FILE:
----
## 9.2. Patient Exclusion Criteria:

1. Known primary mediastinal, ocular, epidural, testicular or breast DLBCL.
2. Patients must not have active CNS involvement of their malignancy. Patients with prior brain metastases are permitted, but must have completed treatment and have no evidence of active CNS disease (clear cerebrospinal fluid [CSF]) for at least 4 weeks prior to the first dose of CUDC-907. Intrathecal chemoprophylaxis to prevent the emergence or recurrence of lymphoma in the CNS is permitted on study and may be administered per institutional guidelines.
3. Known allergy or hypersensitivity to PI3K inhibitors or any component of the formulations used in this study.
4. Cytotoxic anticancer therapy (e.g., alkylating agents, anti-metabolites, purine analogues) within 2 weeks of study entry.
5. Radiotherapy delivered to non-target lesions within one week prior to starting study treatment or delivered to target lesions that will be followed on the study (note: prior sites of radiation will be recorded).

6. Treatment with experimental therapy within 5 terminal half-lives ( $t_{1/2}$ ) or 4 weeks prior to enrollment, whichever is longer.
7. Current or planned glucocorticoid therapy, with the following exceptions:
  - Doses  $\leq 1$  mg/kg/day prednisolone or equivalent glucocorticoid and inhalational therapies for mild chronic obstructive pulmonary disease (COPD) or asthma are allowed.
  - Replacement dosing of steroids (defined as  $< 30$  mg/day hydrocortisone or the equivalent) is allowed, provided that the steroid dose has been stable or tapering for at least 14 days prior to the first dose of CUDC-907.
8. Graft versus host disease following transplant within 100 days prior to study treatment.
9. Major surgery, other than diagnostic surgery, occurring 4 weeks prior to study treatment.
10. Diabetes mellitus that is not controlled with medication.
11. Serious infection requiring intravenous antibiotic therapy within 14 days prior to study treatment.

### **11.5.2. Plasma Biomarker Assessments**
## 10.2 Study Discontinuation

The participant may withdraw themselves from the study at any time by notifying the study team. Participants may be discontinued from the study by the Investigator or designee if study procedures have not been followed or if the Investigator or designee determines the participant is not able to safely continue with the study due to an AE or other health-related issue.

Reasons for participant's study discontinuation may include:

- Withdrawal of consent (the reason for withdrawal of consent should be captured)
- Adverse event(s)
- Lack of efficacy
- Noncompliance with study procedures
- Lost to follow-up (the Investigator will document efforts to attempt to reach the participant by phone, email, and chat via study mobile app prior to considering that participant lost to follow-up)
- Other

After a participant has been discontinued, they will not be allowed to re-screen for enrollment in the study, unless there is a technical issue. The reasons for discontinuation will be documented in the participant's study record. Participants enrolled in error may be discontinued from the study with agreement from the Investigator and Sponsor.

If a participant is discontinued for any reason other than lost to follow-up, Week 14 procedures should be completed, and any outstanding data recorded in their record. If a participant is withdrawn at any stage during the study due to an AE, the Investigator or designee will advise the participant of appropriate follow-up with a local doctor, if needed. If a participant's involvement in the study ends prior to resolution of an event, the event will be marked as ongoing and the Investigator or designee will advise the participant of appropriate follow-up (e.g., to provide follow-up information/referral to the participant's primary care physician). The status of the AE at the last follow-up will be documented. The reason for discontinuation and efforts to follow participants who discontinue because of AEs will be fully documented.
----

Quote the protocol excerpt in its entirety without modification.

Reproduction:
## 9.2. Patient Exclusion Criteria:

1. Known primary mediastinal, ocular, epidural, testicular or breast DLBCL.
2. Patients must not have active CNS involvement of their malignancy. Patients with prior brain metastases are permitted, but must have completed treatment and have no evidence of active CNS disease (clear cerebrospinal fluid [CSF]) for at least 4 weeks prior to the first dose of CUDC-907. Intrathecal chemoprophylaxis to prevent the emergence or recurrence of lymphoma in the CNS is permitted on study and may be administered per institutional guidelines.
3. Known allergy or hypersensitivity to PI3K inhibitors or any component of the formulations used in this study.
4. Cytotoxic anticancer therapy (e.g., alkylating agents, anti-metabolites, purine analogues) within 2 weeks of study entry.
5. Radiotherapy delivered to non-target lesions within one week prior to starting study treatment or delivered to target lesions that will be followed on the study (note: prior sites of radiation will be recorded).

6. Treatment with experimental therapy within 5 terminal half-lives ( $t_{1/2}$ ) or 4 weeks prior to enrollment, whichever is longer.
7. Current or planned glucocorticoid therapy, with the following exceptions:
  - Doses  $\leq 1$  mg/kg/day prednisolone or equivalent glucocorticoid and inhalational therapies for mild chronic obstructive pulmonary disease (COPD) or asthma are allowed.
  - Replacement dosing of steroids (defined as  $< 30$  mg/day hydrocortisone or the equivalent) is allowed, provided that the steroid dose has been stable or tapering for at least 14 days prior to the first dose of CUDC-907.
8. Graft versus host disease following transplant within 100 days prior to study treatment.
9. Major surgery, other than diagnostic surgery, occurring 4 weeks prior to study treatment.
10. Diabetes mellitus that is not controlled with medication.
11. Serious infection requiring intravenous antibiotic therapy within 14 days prior to study treatment.

### **11.5.2. Plasma Biomarker Assessments**
## 10.2 Study Discontinuation

The participant may withdraw themselves from the study at any time by notifying the study team. Participants may be discontinued from the study by the Investigator or designee if study procedures have not been followed or if the Investigator or designee determines the participant is not able to safely continue with the study due to an AE or other health-related issue.

Reasons for participant's study discontinuation may include:

- Withdrawal of consent (the reason for withdrawal of consent should be captured)
- Adverse event(s)
- Lack of efficacy
- Noncompliance with study procedures
- Lost to follow-up (the Investigator will document efforts to attempt to reach the participant by phone, email, and chat via study mobile app prior to considering that participant lost to follow-up)
- Other

After a participant has been discontinued, they will not be allowed to re-screen for enrollment in the study, unless there is a technical issue. The reasons for discontinuation will be documented in the participant's study record. Participants enrolled in error may be discontinued from the study with agreement from the Investigator and Sponsor.

If a participant is discontinued for any reason other than lost to follow-up, Week 14 procedures should be completed, and any outstanding data recorded in their record. If a participant is withdrawn at any stage during the study due to an AE, the Investigator or designee will advise the participant of appropriate follow-up with a local doctor, if needed. If a participant's involvement in the study ends prior to resolution of an event, the event will be marked as ongoing and the Investigator or designee will advise the participant of appropriate follow-up (e.g., to provide follow-up information/referral to the participant's primary care physician). The status of the AE at the last follow-up will be documented. The reason for discontinuation and efforts to follow participants who discontinue because of AEs will be fully documented.